B S Raghavan

A shift away from mindless consumption

B. S. Raghavan | Updated on September 19, 2011 Published on September 19, 2011

There has always been some degree of sharing by households and communities all across the globe of each others' good and bad fortunes, represented by facilities, amenities, services and goods, or the want of them.

This was most pronounced in countries, such as India and China, governed by the value-systems of age-old civilisations, which put a premium on sharing and caring. All for one and one for all was the ruling axiom, be it celebrating marriages and festive occasions, or lending a helping hand in times of family bereavements or large-scale calamities. However, unprecedented advances in technology, rapid economic growth and rise in income levels of the various strata of society soon led to conspicuous consumption or consumption as an end in itself, often degenerating into ostentation and greed. Increased mobility and scattering of members of previously close-knit societies all across the globe made for a self-centred, individualistic, consumerist culture, in which all distinctions between luxuries and necessities were lost.

Looking around, these trends seem to have played out. Astronomical prices have made real estate out of the reach of all but those in the billionaires' club.

House rents too have become similarly unaffordable, for even an upper-middle-class family, with decent earnings. It is not so much inflation, which can be viewed as a transient phenomenon brought under control with suitable measures.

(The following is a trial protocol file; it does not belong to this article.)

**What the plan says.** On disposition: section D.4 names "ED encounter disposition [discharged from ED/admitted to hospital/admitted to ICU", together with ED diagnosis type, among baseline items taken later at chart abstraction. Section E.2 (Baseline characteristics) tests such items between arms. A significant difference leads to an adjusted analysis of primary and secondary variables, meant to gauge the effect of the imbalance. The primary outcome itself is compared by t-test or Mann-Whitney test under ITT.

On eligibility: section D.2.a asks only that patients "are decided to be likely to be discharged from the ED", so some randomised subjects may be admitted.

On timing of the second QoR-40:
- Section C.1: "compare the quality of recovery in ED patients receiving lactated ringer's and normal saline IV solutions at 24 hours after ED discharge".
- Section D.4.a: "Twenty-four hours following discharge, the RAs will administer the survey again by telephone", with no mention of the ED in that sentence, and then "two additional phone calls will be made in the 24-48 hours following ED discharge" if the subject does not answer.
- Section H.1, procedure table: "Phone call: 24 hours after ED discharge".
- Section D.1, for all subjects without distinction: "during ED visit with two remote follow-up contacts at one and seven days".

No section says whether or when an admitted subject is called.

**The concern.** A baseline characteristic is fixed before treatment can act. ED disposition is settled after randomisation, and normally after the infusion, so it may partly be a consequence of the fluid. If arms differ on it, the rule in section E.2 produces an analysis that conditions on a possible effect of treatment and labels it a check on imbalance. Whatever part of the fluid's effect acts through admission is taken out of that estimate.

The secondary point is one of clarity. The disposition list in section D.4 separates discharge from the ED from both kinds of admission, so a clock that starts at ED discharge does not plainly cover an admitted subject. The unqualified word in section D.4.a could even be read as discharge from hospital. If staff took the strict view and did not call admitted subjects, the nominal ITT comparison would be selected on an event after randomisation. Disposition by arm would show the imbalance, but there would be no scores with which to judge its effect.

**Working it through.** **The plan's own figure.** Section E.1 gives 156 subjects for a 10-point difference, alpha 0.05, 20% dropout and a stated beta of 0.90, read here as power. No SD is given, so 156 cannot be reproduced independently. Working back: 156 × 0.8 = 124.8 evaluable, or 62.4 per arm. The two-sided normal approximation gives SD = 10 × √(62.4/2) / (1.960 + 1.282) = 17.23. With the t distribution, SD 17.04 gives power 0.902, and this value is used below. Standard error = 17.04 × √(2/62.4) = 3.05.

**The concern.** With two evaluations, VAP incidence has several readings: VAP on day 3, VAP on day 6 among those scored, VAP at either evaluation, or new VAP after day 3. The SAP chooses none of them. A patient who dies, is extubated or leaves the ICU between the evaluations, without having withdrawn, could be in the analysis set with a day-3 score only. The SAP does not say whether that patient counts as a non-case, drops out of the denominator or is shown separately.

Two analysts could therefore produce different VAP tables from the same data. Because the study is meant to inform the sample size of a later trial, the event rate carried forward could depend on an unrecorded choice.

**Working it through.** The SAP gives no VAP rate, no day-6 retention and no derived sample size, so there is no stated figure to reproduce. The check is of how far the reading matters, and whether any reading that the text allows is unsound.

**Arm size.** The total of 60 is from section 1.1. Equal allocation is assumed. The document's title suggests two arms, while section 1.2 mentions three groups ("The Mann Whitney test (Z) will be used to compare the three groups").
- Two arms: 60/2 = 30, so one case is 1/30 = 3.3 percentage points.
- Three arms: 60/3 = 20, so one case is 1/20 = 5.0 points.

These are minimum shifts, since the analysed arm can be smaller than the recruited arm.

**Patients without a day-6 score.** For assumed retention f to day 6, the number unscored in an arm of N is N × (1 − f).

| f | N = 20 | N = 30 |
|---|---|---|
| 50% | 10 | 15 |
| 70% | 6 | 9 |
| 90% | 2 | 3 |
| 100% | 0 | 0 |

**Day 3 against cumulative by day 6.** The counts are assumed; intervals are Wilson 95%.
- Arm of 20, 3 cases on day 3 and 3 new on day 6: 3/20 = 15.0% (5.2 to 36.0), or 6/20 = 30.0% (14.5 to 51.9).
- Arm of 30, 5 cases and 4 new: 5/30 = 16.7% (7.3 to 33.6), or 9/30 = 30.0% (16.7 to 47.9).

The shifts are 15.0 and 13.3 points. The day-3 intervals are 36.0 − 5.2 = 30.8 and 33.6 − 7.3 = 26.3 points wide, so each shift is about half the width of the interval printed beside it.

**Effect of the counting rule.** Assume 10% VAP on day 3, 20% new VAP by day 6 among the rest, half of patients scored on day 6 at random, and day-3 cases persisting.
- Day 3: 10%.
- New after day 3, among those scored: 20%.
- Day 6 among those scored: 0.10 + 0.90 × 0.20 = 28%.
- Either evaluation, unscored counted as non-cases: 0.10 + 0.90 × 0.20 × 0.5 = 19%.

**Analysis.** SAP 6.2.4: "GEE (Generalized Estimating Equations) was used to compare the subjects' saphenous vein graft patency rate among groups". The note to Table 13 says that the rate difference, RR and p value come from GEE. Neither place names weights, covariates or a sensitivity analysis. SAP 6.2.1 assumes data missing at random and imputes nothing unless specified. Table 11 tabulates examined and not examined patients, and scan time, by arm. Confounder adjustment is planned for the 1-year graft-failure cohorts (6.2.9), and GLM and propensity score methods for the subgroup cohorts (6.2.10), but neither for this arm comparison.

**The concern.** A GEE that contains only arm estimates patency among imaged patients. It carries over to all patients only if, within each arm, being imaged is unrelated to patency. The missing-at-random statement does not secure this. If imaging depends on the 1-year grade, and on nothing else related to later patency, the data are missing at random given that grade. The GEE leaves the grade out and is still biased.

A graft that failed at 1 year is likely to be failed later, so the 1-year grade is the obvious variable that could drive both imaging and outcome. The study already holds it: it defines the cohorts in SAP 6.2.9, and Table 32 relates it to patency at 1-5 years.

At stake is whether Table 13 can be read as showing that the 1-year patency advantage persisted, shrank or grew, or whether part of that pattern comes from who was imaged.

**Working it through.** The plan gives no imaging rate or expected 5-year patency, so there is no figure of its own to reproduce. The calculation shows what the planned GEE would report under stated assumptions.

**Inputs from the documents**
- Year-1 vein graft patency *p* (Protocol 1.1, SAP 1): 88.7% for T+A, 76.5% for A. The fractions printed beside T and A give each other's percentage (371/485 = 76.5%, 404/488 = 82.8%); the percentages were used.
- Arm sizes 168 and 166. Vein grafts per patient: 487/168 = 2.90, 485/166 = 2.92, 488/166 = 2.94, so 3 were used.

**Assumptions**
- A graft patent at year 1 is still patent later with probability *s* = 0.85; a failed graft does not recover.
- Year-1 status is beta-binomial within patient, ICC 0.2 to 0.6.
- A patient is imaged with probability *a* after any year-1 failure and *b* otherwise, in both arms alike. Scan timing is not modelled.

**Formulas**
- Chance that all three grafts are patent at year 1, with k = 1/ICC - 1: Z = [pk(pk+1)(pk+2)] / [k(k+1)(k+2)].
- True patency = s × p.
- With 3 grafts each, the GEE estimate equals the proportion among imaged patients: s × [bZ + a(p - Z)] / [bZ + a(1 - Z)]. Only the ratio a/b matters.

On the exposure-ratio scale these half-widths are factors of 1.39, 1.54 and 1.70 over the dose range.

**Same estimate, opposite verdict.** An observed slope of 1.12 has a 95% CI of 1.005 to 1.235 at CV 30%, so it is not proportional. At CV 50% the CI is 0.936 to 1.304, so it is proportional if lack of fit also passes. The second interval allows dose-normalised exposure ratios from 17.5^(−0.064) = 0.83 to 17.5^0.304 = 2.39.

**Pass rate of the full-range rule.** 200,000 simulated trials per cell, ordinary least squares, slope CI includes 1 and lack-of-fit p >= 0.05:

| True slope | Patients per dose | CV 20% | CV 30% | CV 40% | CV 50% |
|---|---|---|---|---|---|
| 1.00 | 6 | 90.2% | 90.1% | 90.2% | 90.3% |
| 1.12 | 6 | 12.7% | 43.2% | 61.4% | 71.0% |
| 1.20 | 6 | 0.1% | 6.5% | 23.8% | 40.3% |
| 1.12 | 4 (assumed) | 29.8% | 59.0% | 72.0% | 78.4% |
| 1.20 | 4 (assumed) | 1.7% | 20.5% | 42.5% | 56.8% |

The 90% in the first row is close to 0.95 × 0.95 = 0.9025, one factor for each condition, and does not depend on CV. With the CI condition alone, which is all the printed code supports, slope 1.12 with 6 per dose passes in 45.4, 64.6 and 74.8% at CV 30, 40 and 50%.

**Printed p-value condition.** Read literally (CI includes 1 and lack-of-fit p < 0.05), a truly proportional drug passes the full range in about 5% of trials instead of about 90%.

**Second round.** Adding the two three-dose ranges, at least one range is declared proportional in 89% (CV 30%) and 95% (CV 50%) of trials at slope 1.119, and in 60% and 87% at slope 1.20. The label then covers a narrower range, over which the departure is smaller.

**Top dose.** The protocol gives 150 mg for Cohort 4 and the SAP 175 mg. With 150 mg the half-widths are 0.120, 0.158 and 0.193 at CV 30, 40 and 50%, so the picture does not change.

Inflationary spiral, which can be unwound, should be distinguished from a worrisome scenario, in which the whole economy turns high cost, getting on to a relentlessly rising plateau, with little chance of easing up.

NEW RULES

This is the background in which some economic analysts have begun canvassing for a new pattern of ‘collaborative consumption' — a theme that has been elaborated in a book, What's Mine Is Yours: The Rise of Collaborative Consumption by Rachel Botsman, of which I came to know, from a reference to it in ‘Knowledge@ Wharton' website (August 25).

The quintessence of collaborative consumption is to evolve new rules of putting the assets and resources of average householders and economic players to optimum use by sharing, reusing, exchanging and monetising them, so that living within means without detriment to lifestyles and business plans becomes possible.

For instance, if there is a spare room or even a spare couch in the house, or if a car is idle for most part of the day, why not rent it out and get an income? It is win-win for both the person renting it out and the one to whom it is rented out, in view of the low transaction cost and the absence of hassles.

Without doubt, the new pattern is catching up fast with numerous start-ups already crowding the market for a variety of instances of rent-and-return such as allowing workers on the go to rent out workspace or a conference room for a day, or even for just 15 minutes; renting music rather than buy songs outright from services like iTunes; ordering meals from home makers or home cooks in the neighbourhood; and lending out, for a fee and on a short-term basis, photographic gear, medical equipment, computers, lawn-mowers and snowmobiles. There are, of course, risks such as damage or pilferage, but these are manageable.

On all accounts, new technologies and advances in smart-phones, GPS and social networks have facilitated the sharing and exchange of all kinds of assets in novel ways and on an unprecedented scale.

HERE TO STAY

“Collaborative consumption is not a niche trend but a new culture and economy. It is slowly becoming mainstream.”

Although the nomenclature may be new, many of the methods and practices constituting it are familiar ground for some decades.

Many companies and families nowadays choose to lease or rent cars or get the services of drivers on an hourly basis, instead of owning cars or employing regular drivers. Time sharing of homes for holidays, business centres, paying guest accommodation, and lending libraries/DVDs on call at one's doorstep, are all examples of the principle of shared consumption.

By whatever name it is called, it is here to stay.

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Published on September 19, 2011
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